[thelist] Does Safari consistently print at 3/4 size?

Barney Carroll barney.carroll at gmail.com
Wed Jul 29 09:14:37 CDT 2009

Thanks Felix,

Actually this specific behaviour is not reproducible with Chrome (also
webkit) (in fact Chrome prints it too big).

Margins and the basic font-size for page meta (title, date, time, url, page
number) are also affected as well as page content on Chrome, so you may have
something in that webkit does not communicate well with the OS and makes
certain assumptions by itself (but the assumptions are different per
instance with Safari/Chrome).

I am not sure exactly how DPI would come into play here (I am not using any
em-, en-, or other font-based measurements), neither am I an expert on what
steps are taken in what order to produce centimetres as dictated by a CSS
file, but I can tell you that my system is rendering 96DPI — so we may not
be talking about the same issue.

Barney Carroll

barney.carroll at gmail.com
07594 506 381

2009/7/29 Felix Miata <mrmazda at earthlink.net>

> On 2009/07/29 10:41 (GMT+0100) Barney Carroll composed:
> > I've been requested to produce an HTML coupon to be printed out by the
> user
> > and redeemed in stores. The coupon is to feature (among other things)
> > resolution-sensitive elements such as small-print Ts&Cs and a barcode,
> and
> > the client is adamant that the coupon itself end up at A5 size (148 x 210
> > mm). I'm aware that HTML is an unusual, unpredictable and generally
> > inadvisable format for print, but in this particular circumstance it's a
> > moot point.
> > Using a high-resolution image with print-specific styles setting the
> > dimensions in mm, I have managed to produce consistent results across the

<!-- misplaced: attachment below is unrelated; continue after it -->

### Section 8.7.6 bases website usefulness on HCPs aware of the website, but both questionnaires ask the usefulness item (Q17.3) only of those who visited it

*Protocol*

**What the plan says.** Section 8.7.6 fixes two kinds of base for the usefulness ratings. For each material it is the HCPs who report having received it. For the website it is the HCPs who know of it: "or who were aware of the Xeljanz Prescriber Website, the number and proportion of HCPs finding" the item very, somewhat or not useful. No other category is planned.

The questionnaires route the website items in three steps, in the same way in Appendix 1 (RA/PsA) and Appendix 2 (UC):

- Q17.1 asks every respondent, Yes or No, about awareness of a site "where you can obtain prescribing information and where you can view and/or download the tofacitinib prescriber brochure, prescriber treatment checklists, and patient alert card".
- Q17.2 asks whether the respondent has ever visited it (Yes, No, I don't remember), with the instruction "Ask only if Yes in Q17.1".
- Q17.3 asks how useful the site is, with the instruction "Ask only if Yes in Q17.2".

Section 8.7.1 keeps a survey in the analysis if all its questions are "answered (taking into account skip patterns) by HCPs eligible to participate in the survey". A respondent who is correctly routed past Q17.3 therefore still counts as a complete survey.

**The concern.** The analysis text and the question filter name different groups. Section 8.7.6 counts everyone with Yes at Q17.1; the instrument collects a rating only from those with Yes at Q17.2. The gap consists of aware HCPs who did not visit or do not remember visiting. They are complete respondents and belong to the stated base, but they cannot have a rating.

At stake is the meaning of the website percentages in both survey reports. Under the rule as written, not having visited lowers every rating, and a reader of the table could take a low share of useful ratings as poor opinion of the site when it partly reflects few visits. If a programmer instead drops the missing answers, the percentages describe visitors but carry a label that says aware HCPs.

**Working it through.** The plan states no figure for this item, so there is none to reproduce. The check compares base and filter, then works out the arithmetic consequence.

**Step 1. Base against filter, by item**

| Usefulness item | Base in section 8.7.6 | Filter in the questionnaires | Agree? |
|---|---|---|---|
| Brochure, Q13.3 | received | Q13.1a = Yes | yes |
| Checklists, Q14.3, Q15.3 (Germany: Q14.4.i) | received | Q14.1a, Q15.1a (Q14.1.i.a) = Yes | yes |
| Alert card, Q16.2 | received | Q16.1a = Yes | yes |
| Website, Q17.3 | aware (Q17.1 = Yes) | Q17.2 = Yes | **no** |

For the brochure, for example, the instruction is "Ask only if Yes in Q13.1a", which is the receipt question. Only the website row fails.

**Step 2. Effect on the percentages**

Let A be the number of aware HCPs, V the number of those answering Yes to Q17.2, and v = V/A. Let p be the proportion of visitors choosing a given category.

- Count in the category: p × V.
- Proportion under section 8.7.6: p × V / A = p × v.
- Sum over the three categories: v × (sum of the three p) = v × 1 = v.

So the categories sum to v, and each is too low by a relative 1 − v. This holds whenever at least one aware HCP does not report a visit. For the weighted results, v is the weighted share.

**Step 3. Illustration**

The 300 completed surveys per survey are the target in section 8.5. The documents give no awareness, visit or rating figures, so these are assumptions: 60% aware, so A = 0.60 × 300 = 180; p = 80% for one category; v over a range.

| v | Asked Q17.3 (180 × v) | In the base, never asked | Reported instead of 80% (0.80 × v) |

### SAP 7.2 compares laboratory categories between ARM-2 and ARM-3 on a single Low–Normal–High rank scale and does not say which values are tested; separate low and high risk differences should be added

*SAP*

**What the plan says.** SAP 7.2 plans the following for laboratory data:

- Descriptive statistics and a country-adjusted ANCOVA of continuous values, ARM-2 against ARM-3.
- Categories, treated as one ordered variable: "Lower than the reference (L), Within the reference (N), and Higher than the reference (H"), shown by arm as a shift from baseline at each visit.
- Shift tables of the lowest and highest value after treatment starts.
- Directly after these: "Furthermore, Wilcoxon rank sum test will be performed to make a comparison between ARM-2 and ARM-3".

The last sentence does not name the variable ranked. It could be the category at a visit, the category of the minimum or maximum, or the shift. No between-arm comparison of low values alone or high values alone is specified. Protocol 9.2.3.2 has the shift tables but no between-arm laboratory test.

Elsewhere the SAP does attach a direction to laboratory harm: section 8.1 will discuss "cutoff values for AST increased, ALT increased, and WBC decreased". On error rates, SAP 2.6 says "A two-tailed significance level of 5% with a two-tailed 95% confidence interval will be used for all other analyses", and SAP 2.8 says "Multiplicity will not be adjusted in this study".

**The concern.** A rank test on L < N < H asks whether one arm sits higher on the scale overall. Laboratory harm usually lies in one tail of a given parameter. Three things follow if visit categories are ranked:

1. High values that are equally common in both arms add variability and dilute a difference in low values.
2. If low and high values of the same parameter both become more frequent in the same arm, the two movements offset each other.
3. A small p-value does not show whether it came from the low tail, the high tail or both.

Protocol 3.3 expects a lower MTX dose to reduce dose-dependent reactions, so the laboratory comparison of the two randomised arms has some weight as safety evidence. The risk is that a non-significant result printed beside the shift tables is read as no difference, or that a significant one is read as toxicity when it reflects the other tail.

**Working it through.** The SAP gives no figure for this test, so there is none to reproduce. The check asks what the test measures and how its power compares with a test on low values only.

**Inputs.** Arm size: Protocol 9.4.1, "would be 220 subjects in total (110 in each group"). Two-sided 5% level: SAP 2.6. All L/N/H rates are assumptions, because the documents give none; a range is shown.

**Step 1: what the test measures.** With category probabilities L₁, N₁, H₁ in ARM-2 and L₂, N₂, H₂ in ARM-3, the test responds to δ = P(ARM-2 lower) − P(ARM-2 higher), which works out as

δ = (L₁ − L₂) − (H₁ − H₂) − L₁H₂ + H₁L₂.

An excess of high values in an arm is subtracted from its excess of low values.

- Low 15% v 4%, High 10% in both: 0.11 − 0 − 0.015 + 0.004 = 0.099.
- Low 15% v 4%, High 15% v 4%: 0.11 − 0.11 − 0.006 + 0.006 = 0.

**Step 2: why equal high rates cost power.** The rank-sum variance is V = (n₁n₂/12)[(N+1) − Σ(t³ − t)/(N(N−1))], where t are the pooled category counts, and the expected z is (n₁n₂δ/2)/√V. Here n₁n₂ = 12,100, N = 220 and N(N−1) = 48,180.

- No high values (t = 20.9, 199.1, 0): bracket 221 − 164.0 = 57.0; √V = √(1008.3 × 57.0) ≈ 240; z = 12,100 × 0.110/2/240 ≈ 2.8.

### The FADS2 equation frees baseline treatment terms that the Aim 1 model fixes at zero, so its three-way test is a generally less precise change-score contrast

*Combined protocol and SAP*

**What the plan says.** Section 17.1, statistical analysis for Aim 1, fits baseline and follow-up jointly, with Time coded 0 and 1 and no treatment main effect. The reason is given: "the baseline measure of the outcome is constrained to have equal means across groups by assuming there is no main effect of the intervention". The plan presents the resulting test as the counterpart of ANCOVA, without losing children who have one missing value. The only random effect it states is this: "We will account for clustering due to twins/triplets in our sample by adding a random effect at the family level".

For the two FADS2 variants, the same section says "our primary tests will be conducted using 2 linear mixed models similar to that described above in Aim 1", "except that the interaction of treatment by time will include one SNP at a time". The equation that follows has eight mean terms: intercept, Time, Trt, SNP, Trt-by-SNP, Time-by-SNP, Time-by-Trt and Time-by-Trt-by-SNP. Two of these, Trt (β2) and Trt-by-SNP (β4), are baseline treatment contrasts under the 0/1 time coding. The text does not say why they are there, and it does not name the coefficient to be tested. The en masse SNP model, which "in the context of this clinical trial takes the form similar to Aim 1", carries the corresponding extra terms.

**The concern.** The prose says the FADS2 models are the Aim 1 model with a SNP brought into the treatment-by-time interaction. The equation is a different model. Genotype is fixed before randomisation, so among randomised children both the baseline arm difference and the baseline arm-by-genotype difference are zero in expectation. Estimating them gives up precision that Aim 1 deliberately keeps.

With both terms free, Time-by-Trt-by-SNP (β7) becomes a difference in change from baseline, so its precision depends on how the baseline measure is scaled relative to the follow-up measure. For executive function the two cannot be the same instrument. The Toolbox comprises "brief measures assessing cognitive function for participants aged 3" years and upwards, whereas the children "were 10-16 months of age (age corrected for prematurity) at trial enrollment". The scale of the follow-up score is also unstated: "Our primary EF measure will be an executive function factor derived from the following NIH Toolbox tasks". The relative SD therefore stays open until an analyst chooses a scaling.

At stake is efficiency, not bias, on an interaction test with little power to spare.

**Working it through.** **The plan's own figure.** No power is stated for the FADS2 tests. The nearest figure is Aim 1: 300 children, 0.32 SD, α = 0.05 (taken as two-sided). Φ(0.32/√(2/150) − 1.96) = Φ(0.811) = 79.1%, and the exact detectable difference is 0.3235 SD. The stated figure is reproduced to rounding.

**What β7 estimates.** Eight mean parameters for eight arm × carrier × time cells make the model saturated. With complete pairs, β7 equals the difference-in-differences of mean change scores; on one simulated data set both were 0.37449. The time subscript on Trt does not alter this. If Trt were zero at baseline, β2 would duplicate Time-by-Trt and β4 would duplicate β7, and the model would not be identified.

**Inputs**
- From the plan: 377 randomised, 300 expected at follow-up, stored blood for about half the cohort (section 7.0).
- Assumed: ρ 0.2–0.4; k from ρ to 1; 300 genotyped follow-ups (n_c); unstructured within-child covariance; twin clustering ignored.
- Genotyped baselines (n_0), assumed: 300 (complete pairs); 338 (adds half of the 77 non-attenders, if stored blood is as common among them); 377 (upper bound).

> > board (on standard settings, with my specific PC, with my specific
> printer)
> > — except in Safari.
> > Safari (using the same print dialogue settings) seems to print everything
> at
> > 3/4 size — including the header and footer data (title, date/time, url,
> page
> > #), as if its prerogative was to produce huge margins.
> > I was wondering if anybody knew with any certainty or a bit more practice
> > whether this was standard behaviour for Safari — ie, would it be worth
> my
> > while to set dimensions to 133.33% for Safari only?
> I don't know for a fact, but I'm guessing your testing desktop may not be
> at
> 96 DPI resolution, but somewhere around 120 or upwards. Safari is built on
> WebKit, which is locked to 96 DPI regardless of actual resolution, and most
> likely the same for print. I filed
> https://bugs.webkit.org/show_bug.cgi?id=18001 about its bad point sizes,
> plus
> a corresponding Apple bug directly on Safari.
> NAICT, this behavior is not actually unique to Safari, as on Linux I run
> higher than actual 96 DPI, where I have a problem with Fedex shipping
> labels
> always printing undersize, approximately as you describe. You may do well
> to
> do more testing after playing with your own screen settings, and likely
> will
> find a more widespread non-WYSIWYG printing problem.
> --
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>  Team OS/2 ** Reg. Linux User #211409
> Felix Miata  ***  http://fm.no-ip.com/
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